Scroll To Top

Wynonna Earp's Creator and WayHaught Stars on the Queer Show's Impact 

Wynonna Earp's Creator and WayHaught Stars on the Queer Show's Impact 

Katherine Barrell, Emily Andras, Dominique Provost-Chalkley

The show's creator, Emily Andras, and stars Dominique Provost-Chalkley and Katherine Barrell bid a tearful farewell to the beloved queer Syfy series. 

This chapter of the beloved Syfy series Wynonna Earp is coming to a close with the 12th episode of its fourth season, premiering April 9. To bid farewell to the groundbreaking queer series, creator and showrunner Emily Andras and stars Dominique Provost-Chalkley and Katherine Barrell, who play the queer characters Waverly Earp and Nicole Haught, joined a panel presented by GLAAD to reminisce about the series and its impact on LGBTQ+ representation.

In the panel "Wynonna Earp: A Look Back at the Series' Queer Legacy," which also included Megan Townsend, GLAAD's director of entertainment research and analysis, and was moderated by The Advocate's editor in chief, Tracy E. Gilchrist, Andras, Provost-Chalkley, and Barrell spoke candidly about their journeys with the show.

Wynonna Earp premiered in 2016, and by the show's second episode, there were undeniable sparks between Waverly and Nicole. The series imagines Wynonna (Melanie Scrofano), a descendant of Wyatt Earp, as the heir who's the only person who can put the supernatural revenants (the villains of the Old West that Wyatt killed) into their final resting place. There's horror, humor, and heart in the series, which has resonated with fans who saved it with a grassroots campaign when the studio had it on the chopping block. And an important portion of the fan base includes queer women who identify with and cheer for WayHaught, a couple that has defied the tropes and pitfalls that have long defined lesbian and bisexual female characters in TV and film.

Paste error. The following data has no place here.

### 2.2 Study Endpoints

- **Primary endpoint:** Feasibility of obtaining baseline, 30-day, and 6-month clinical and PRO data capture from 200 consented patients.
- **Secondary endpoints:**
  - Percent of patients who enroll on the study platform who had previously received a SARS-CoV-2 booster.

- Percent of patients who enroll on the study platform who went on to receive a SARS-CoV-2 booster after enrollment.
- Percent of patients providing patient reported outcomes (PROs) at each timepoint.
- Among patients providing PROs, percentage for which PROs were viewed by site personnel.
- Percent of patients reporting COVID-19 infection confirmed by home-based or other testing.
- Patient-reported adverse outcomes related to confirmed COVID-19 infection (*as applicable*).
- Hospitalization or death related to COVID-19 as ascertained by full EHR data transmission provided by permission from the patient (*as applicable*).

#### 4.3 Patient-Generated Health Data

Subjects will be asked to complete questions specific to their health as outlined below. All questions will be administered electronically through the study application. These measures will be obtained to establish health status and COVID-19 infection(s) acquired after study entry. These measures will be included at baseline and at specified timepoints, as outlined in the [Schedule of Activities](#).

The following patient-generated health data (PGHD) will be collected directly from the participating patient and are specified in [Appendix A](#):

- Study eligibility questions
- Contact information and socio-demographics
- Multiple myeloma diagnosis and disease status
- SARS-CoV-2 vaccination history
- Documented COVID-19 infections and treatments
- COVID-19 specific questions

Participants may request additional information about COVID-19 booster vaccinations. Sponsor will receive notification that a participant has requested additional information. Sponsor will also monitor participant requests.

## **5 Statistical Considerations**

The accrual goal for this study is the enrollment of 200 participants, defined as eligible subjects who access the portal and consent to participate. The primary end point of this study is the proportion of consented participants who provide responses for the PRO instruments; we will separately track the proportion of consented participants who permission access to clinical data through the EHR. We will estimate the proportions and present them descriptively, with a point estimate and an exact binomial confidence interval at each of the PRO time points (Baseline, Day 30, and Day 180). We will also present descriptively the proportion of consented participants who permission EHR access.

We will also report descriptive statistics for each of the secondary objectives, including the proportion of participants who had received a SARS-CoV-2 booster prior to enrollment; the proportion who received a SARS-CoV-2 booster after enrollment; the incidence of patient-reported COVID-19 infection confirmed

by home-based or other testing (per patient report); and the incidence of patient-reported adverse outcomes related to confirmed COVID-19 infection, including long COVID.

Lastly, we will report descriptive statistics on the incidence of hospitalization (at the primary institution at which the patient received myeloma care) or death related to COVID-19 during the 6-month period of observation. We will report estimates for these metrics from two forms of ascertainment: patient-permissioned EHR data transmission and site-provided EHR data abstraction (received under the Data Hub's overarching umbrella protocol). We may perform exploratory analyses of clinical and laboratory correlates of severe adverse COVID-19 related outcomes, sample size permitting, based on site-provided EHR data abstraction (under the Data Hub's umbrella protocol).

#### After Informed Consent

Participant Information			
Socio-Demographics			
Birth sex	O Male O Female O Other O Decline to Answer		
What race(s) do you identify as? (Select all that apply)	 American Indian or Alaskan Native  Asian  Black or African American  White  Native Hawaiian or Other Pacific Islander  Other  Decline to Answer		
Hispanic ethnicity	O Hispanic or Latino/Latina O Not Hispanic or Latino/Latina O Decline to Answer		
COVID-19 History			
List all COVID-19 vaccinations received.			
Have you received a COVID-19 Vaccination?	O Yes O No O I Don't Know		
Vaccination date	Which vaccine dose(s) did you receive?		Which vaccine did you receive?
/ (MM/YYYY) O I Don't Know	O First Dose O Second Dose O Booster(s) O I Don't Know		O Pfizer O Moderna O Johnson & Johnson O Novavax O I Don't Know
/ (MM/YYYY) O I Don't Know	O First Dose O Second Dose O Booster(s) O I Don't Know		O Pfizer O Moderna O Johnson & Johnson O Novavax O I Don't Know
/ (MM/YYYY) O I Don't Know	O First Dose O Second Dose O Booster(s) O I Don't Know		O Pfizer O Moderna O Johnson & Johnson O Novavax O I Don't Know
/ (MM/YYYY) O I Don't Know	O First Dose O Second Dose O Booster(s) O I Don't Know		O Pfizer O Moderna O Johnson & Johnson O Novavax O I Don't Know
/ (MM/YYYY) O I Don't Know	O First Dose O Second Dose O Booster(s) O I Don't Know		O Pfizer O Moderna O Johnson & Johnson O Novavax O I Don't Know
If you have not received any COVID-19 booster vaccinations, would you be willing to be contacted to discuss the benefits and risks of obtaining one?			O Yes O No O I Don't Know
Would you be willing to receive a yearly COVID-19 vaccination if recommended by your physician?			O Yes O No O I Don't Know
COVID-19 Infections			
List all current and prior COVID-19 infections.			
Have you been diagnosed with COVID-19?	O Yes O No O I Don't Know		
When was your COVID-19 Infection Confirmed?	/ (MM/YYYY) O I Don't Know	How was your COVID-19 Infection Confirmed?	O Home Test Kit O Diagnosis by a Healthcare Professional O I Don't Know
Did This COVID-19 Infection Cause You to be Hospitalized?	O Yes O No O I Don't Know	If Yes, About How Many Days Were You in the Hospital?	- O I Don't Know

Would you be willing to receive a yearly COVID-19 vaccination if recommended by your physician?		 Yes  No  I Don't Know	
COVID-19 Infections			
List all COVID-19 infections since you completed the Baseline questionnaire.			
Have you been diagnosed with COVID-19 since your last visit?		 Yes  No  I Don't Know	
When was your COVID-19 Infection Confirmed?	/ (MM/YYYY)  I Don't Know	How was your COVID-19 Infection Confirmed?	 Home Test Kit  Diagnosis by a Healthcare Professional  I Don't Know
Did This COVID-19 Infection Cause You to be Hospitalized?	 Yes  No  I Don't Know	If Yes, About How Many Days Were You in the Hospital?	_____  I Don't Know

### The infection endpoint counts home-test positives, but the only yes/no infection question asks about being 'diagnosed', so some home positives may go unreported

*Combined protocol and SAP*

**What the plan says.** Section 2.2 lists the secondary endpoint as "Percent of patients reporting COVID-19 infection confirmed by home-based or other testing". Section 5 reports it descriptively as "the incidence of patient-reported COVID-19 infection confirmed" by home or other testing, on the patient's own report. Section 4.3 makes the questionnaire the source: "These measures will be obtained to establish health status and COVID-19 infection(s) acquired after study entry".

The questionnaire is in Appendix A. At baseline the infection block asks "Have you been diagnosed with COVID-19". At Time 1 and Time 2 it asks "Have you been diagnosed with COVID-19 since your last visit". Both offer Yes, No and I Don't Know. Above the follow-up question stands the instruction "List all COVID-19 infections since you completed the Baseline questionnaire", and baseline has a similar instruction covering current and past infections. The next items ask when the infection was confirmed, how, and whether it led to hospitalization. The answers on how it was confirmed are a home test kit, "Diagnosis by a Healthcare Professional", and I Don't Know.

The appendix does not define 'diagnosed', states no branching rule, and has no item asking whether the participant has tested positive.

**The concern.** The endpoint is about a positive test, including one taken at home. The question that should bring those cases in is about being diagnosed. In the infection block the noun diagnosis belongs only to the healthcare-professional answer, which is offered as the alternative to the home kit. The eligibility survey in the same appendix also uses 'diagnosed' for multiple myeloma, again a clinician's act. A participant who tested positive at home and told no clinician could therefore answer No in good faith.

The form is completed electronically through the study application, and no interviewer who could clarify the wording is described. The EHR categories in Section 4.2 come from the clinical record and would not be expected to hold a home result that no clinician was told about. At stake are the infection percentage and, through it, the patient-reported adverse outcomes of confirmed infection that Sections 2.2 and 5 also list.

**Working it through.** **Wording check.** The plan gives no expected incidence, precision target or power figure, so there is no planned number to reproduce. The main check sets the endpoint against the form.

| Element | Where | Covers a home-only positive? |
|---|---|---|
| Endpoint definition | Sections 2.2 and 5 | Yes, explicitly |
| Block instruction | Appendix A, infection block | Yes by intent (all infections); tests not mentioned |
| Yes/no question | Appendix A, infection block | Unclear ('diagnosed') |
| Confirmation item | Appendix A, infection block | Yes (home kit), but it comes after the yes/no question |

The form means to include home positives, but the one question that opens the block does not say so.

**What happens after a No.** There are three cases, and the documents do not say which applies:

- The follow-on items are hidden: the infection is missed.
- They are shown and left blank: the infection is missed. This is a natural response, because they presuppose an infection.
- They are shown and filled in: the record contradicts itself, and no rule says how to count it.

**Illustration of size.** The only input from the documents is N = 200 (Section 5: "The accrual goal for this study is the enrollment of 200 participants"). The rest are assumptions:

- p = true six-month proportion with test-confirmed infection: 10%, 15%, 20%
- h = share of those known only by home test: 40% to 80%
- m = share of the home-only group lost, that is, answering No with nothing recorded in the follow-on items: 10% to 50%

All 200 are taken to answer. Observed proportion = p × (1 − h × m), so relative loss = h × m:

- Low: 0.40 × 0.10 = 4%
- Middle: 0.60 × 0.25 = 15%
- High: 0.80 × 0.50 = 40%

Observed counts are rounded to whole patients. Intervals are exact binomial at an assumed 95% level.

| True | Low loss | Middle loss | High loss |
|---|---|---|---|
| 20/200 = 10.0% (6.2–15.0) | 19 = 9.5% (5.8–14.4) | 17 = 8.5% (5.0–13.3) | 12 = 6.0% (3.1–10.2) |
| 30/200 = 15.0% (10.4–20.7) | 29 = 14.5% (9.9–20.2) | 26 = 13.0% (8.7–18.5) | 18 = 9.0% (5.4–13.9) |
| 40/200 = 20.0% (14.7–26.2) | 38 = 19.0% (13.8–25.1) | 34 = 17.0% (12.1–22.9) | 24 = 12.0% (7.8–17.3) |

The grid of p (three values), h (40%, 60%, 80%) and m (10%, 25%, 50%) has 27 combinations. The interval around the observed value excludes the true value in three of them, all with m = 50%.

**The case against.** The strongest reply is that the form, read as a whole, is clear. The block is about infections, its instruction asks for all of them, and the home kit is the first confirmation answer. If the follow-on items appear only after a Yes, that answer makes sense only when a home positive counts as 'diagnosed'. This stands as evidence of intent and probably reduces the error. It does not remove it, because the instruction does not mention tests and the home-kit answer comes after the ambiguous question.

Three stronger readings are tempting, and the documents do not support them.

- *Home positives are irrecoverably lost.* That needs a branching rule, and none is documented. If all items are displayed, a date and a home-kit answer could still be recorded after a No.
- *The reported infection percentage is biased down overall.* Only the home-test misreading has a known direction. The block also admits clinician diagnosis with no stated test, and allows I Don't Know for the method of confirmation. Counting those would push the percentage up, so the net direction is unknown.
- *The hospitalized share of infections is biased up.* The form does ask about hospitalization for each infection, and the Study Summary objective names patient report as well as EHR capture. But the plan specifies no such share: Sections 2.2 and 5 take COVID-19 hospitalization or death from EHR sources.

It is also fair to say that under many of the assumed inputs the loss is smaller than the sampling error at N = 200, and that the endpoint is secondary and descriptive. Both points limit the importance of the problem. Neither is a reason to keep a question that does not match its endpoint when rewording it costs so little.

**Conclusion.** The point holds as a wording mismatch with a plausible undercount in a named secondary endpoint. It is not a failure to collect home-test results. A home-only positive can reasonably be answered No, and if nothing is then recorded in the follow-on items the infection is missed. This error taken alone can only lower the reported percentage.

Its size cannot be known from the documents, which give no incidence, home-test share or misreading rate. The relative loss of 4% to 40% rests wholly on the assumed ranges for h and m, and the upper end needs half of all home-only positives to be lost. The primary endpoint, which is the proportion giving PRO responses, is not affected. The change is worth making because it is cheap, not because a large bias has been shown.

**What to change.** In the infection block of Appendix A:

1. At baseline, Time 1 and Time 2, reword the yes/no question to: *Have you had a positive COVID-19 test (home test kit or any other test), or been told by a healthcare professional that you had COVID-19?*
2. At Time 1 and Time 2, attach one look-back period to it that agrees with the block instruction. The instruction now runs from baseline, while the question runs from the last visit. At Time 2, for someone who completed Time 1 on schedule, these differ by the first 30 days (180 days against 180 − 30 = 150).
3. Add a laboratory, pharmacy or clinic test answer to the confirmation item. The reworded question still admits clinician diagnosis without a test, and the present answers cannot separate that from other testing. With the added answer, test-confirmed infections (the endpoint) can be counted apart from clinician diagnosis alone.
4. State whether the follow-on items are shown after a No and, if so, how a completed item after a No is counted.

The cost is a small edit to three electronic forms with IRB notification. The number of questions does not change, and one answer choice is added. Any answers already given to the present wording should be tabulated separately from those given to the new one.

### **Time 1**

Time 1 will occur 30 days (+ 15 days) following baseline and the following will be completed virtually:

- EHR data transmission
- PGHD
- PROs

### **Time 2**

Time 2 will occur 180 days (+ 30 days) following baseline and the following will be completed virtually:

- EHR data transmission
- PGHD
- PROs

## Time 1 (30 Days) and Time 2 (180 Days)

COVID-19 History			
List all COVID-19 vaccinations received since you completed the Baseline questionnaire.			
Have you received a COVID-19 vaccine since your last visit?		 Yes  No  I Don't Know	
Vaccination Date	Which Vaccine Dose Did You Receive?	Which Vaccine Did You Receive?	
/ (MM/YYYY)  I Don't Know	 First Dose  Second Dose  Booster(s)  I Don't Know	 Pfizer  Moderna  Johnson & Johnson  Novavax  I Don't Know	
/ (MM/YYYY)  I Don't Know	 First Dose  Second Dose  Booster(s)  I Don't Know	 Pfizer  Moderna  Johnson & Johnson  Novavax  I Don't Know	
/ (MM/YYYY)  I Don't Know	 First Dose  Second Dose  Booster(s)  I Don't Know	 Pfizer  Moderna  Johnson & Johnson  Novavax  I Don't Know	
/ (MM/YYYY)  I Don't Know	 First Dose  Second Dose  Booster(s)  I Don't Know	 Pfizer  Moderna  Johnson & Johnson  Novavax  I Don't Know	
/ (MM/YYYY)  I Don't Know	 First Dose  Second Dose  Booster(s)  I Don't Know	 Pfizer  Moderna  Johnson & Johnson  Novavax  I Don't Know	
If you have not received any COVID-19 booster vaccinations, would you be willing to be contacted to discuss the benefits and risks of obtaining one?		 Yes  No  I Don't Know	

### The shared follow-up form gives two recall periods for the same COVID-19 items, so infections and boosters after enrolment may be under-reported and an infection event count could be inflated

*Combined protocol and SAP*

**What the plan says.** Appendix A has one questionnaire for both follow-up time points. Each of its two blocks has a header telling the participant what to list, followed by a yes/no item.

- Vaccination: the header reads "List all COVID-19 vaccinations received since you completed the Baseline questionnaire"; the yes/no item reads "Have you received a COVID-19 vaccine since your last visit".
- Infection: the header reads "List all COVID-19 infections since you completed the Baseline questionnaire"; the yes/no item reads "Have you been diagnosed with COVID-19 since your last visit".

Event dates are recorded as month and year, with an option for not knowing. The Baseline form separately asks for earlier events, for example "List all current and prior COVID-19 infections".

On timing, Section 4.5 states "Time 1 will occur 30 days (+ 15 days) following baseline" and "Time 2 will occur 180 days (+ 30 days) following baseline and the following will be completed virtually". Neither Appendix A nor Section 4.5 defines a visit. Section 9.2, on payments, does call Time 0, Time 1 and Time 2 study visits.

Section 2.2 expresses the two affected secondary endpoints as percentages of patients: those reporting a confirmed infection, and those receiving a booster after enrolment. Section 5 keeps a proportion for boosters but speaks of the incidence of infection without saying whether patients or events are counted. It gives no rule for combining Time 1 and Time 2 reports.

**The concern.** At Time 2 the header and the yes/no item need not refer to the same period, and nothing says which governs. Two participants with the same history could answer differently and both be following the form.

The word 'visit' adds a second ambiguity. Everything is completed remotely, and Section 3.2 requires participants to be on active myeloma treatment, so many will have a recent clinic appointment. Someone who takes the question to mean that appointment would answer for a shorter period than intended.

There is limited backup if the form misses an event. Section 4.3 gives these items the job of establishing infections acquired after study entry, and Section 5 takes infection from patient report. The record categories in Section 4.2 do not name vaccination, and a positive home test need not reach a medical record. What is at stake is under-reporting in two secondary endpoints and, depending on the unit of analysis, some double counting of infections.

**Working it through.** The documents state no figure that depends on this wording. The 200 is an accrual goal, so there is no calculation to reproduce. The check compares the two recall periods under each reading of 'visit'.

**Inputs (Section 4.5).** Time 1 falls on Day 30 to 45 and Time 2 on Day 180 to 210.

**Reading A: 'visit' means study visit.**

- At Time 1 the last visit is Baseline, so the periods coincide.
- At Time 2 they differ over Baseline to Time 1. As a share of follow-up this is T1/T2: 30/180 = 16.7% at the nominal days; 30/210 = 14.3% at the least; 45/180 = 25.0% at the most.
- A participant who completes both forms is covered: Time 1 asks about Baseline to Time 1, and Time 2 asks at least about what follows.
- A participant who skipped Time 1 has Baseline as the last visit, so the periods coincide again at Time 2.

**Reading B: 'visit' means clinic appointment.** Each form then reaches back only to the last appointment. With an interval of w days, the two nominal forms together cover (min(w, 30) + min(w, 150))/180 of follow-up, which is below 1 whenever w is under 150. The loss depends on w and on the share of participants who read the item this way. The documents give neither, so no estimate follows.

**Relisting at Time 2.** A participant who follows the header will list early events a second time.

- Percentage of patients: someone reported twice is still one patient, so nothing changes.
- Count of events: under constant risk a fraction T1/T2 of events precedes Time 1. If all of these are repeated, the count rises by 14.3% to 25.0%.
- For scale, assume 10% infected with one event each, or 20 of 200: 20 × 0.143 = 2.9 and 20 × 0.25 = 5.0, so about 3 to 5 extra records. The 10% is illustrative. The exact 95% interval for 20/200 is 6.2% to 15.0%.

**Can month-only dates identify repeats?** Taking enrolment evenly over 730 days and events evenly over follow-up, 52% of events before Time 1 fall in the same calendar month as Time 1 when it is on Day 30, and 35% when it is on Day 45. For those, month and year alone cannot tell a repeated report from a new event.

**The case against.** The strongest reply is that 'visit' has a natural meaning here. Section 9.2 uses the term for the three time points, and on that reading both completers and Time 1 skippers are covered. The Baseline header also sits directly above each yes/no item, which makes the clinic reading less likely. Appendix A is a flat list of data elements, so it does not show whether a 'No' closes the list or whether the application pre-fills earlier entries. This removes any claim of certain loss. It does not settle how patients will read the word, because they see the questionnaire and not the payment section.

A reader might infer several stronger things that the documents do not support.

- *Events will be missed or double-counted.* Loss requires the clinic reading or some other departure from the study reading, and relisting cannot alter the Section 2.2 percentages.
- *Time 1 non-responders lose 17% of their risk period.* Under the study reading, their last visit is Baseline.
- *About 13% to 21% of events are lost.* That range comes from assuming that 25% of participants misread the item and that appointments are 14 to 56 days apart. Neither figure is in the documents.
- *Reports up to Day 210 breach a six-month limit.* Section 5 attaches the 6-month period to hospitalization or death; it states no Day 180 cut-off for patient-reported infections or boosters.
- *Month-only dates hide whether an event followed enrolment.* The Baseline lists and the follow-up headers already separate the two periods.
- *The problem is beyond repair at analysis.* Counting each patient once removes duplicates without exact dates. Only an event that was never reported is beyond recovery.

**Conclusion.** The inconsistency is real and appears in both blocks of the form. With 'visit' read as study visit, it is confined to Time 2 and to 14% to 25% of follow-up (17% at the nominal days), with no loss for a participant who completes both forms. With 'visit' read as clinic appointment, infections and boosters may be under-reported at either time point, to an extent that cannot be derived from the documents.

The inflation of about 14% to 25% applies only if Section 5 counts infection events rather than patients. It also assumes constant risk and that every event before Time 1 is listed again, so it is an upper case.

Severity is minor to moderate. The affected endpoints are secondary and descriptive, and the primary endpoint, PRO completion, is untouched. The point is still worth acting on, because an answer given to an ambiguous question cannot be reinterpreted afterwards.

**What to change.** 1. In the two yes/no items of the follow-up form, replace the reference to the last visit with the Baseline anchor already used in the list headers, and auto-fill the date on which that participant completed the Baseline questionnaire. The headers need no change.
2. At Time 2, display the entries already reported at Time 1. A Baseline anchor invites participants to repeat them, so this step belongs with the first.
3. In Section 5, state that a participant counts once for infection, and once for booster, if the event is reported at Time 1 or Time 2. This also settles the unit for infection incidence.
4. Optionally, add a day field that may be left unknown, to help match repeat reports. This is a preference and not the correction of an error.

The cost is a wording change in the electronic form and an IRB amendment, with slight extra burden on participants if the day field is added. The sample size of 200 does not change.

In the discussion, Andras, who also created Lost Girl (with a bisexual lead character), confirmed her desire to continue with the kind of storytelling that has been so meaningful to LGBTQ+ people.

"I think I'm only interested now in telling stories about people who maybe don't see themselves on television and particularly in the queer community," Andras said. "I think there's such an audience for it, and I think of all the young people it could help and save, but also people who maybe aren't even in the community, just to see these kinds of complicated, human, warm, fun, heroic portrayals of people who identify as queer is going to help change the world."

During the run of the show, Provost-Chalkley and Barrell spoke out about their identities within the LGBTQ+ community. Provost-Chalkley credited the role of Waverly with helping her on her journey.

"It really enabled me to step into my truth and the shoes of the queer woman that I am, the queer human being I am, and really have the courage and the confidence to embody that," she said.

Throughout the discussion, Andras, Provost-Chalkley, and Barrell all shouted out to the fans and also shared their experiences working with the show's amazing anchor in Scrofano. Barrell spoke about the show's lasting effect on LGBTQ+ TV.

"I think so strongly there was this 'meant to be' quality of the show, the people that were involved, and the way it all came together and the fan base, and just like the time that it came out, and how much change we've borne witness to in the past five years, especially when we're talking about queer representation...," she said. "I would bet anything that this show changed the landscape. It did, and there was something in the universe that shifted and was like, now we need this show. And it was like lightning in a bottle."

One thing they all agreed on was that Friday's series finale is the close of a chapter. They all held space for more Wynonna Earp to come.

Watch the full panel below.

30 Years of Out100Out / Advocate Magazine - Jonathan Groff & Wayne Brady

From our Sponsors

Most Popular

Latest Stories Editors